After animating a character with keyframes or motion capture, its animation data can be collected into a single, editable sequence. This animation sequence is called an animation clip.
In Maya, there are two types of clip: source clips and regular clips. Maya preserves and protects a character's original animation curves by storing them in source clips. Source clips are not used to animate the characters. Instead, copies or instances of source clips called regular clips are used to animate the characters nonlinearly.
Moving, manipulating, and blending regular clips to produce a smooth series of motions for a character is the basis of nonlinear animation. The tool with which all these aspects of a character's nonlinear animation can be managed is the Trax Editor. Path Animation
A path animation controls the position and rotation of an object along a curve. An object must first be attached to the curve for it to become a path curve. Motion paths can be generated by animating objects using motion path keys.Motion Capture Animation Skeletons
Skeletons are hierarchical, articulated structures that let the animator pose and animate bound models. A skeleton provides a deformable model with a similar underlying structure as the human skeleton gives the human body.
Just like in the human body, the location of joints and the number of joints you add to a skeleton determine how the skeleton's bound model or `body' moves. The process of binding a character to its skeleton is called "Skinning". The process of making a skeleton or bones, refining the joints, using IK or FK, putting handles on the joints so animators can manipulate them, and over all making the model ready for animation is called "Rigging"
;Forward Kinematics
Forward Kinematics (FK) is an animation method that involves moving each joint without the restriction of an expected final position. Thus, the 'goal' is to move a joint (or series of joints) as desired, and the final pose is a consequence of those movements. Forward Kinematics is often used for finely-tuned joint movement (such as hands & fingers), as it allows for more complete control over posing. For more information, see Forward kinematic animation.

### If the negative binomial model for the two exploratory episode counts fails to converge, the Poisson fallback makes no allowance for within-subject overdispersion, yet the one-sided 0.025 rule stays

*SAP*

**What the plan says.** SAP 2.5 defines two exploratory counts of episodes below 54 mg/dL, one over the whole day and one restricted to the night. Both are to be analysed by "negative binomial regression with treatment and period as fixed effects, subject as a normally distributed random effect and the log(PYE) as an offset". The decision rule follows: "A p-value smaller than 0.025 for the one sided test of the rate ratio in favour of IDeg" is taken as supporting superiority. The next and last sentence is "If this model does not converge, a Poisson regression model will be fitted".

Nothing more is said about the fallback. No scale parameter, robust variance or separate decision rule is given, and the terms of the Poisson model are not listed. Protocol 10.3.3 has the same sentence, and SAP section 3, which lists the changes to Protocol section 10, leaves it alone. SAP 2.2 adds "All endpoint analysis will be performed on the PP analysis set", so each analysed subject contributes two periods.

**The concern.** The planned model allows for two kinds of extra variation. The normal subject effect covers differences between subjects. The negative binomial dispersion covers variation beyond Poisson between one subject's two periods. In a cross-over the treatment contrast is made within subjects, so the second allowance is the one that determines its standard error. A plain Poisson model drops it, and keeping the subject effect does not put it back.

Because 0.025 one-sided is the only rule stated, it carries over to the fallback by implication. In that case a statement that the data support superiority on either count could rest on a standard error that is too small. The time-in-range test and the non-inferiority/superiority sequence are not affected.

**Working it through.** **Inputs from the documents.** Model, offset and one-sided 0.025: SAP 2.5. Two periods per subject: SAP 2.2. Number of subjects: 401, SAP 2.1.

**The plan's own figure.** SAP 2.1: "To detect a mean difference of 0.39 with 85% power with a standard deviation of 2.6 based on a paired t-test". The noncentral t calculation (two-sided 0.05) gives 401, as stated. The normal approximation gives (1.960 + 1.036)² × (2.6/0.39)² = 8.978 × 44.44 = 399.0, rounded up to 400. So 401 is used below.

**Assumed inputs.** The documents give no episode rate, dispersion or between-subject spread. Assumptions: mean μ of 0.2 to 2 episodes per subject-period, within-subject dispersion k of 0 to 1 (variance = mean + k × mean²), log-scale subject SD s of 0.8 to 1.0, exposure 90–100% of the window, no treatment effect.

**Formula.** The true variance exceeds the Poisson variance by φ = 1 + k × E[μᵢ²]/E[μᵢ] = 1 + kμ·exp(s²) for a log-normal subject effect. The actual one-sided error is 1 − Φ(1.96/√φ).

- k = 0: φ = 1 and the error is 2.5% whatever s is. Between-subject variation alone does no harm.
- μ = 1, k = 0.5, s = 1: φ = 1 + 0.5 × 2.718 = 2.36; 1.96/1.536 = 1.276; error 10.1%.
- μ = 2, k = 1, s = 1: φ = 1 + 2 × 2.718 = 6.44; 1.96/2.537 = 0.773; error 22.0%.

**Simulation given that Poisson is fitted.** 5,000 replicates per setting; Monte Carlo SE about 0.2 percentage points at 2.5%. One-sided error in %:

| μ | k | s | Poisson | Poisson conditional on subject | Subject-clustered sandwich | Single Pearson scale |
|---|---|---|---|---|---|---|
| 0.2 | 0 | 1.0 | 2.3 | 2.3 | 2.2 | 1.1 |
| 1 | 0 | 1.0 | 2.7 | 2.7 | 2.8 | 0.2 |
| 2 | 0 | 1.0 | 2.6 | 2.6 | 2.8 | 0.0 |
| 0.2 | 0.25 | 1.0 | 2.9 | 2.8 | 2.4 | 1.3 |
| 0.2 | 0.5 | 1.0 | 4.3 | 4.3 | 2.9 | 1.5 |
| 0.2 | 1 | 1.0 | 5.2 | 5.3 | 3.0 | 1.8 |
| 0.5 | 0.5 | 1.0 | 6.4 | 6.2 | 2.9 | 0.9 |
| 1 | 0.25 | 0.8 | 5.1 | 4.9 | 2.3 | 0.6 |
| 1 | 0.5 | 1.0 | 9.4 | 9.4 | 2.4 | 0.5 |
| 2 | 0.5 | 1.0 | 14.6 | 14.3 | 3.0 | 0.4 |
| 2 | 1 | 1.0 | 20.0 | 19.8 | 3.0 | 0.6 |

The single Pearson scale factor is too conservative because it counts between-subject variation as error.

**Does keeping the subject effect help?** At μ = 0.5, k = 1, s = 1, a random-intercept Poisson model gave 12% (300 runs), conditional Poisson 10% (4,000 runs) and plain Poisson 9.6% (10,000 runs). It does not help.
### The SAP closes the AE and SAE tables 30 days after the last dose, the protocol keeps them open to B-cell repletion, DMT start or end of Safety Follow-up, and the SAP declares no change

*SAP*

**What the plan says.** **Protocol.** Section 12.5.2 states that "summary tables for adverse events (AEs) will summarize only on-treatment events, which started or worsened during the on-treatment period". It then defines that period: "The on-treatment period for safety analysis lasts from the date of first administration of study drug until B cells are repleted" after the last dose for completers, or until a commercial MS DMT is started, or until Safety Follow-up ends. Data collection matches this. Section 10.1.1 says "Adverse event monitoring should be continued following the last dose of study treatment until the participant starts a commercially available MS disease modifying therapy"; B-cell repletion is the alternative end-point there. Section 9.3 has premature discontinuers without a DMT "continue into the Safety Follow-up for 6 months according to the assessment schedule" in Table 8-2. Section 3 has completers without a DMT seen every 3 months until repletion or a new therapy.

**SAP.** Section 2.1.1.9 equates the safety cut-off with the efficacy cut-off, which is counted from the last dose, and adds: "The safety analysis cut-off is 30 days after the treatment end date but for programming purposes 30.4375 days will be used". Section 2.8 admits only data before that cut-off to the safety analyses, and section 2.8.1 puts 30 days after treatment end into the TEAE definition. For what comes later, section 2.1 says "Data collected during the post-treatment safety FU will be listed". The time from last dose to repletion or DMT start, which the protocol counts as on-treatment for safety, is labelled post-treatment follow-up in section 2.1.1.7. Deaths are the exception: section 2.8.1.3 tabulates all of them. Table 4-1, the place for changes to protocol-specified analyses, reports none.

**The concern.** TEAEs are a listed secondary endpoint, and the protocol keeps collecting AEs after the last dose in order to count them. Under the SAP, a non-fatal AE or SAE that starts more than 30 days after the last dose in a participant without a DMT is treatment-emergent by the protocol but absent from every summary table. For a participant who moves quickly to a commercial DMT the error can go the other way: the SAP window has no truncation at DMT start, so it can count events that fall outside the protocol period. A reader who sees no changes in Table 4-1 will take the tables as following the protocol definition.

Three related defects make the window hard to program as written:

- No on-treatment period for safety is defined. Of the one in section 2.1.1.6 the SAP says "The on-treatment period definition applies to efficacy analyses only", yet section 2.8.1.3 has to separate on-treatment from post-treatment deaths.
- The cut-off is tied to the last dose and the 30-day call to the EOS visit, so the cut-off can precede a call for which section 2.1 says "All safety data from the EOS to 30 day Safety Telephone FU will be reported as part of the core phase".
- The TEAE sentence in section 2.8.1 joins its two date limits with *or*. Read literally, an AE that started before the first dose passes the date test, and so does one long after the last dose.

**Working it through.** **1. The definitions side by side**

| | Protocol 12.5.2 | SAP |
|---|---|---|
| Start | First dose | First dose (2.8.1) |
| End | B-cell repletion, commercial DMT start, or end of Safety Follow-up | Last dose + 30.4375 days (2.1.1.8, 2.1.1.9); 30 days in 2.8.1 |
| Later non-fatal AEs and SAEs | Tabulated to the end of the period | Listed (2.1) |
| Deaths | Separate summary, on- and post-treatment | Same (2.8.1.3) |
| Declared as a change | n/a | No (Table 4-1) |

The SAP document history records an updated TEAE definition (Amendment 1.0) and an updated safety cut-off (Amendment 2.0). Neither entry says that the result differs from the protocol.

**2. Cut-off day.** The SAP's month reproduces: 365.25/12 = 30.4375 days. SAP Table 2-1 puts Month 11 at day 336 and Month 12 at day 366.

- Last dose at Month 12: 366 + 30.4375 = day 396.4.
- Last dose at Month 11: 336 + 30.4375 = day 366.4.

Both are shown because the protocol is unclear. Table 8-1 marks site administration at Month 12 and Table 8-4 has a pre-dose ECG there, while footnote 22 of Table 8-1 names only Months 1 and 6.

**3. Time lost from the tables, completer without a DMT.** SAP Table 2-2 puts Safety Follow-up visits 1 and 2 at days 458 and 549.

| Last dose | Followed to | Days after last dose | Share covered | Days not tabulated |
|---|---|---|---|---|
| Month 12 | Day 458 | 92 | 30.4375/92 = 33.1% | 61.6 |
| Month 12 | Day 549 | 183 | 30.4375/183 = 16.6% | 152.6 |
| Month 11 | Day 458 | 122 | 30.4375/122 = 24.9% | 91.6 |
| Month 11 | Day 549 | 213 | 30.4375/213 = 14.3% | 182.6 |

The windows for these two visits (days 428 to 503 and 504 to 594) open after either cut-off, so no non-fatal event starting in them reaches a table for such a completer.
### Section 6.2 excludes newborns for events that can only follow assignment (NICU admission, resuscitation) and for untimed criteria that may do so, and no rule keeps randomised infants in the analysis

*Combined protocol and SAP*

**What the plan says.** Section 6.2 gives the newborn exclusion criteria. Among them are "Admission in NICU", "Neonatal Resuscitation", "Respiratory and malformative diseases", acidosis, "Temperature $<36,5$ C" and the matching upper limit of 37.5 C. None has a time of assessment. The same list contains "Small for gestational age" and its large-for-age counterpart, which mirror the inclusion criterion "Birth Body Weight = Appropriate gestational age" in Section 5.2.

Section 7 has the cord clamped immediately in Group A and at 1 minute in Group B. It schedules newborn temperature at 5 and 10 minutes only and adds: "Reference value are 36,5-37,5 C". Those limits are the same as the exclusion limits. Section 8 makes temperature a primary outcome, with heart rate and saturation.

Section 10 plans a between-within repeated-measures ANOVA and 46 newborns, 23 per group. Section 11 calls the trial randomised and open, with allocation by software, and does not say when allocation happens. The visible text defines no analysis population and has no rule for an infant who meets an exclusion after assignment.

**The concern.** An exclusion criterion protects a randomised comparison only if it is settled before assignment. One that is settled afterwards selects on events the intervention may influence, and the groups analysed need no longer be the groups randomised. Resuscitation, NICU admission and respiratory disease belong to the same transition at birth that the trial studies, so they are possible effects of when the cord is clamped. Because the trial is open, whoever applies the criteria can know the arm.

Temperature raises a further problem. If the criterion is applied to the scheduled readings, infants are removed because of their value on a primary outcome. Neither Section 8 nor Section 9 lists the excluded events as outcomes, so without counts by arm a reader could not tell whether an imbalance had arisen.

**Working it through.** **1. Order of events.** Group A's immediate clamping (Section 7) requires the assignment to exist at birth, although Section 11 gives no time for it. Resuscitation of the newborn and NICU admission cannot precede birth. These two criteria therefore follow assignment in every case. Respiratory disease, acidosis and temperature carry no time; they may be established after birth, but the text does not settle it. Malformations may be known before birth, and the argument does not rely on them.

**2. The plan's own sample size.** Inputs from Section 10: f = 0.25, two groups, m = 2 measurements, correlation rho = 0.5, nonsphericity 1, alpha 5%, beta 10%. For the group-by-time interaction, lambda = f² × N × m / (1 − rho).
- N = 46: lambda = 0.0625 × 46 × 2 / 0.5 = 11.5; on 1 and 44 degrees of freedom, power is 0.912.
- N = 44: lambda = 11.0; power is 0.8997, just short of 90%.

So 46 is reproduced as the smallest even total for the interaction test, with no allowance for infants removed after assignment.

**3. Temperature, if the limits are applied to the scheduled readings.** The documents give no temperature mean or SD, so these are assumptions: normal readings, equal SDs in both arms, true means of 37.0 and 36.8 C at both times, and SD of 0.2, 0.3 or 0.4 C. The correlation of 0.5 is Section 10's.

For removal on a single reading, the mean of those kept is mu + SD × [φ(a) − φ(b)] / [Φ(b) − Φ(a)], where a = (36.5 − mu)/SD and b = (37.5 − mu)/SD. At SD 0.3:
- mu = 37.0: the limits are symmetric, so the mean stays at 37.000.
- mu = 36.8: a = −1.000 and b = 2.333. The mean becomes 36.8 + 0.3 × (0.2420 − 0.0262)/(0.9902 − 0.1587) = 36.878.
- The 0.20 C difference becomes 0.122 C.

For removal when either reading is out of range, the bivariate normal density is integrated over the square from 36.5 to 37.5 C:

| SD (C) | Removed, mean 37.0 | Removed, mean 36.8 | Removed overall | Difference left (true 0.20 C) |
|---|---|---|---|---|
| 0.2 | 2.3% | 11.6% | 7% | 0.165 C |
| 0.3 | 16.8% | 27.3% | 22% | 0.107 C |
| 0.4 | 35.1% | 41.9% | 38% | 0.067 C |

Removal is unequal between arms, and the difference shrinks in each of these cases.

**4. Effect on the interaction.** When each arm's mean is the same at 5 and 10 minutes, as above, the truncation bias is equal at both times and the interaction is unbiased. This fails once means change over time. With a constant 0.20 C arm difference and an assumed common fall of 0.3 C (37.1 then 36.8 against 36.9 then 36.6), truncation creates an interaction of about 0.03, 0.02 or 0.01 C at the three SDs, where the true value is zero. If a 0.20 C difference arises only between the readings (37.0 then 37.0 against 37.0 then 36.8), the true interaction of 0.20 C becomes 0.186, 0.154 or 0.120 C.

;Inverse Kinematics
The reverse of Forward Kinematics, Inverse Kinematics is a method that involves defining a final pose, and generating joint movement as needed to reach that pose. Thus, the 'goal' is for all joints to be in a final pose, and the individual joint movements are a consequence of getting to that final pose. Joints must have carefully defined limits to their possible motion for Inverse Kinematics to work well, or the joints can end up 'flopping' before reaching the goal pose. Inverse Kinematics is often used for large limb movement (such as walking, reaching, etc.). For more information, see Inverse kinematic animation and Inverse kinematics.The inverse kinematics in Maya are directly evolved from Wavefront Kinemation
;Full Body IK Solver
When Alias bought Kaydara, Maya got an upgrade, from Kaydara MotionBuilder, with a full body IK solver (FBIK Solver) which simulates real body kinematics. The package comes with a biped and a quadruped FBIK sample.Skinning
‘‘Skinning’’ is the process of setting up a character's model so that it can be deformed by a skeleton. You skin a model by binding a skeleton to the model. A model can be bound to a skeleton by a variety of skinning methods, including smooth skinning and rigid skinning. Smooth skinning and rigid skinning are direct skinning methods. Indirect skinning methods can also be used, which combine the use of lattice or wrap deformers with either smooth or rigid skinning.Constraints
‘‘Constraints’’ enable the animator to constrain the position, orientation, or scale of an object to other objects. Constraints are often used to depict characters manipulating or interacting with props or the environment. Further, with constraints specific limits on objects and automate animation processes can be imposed.Character Sets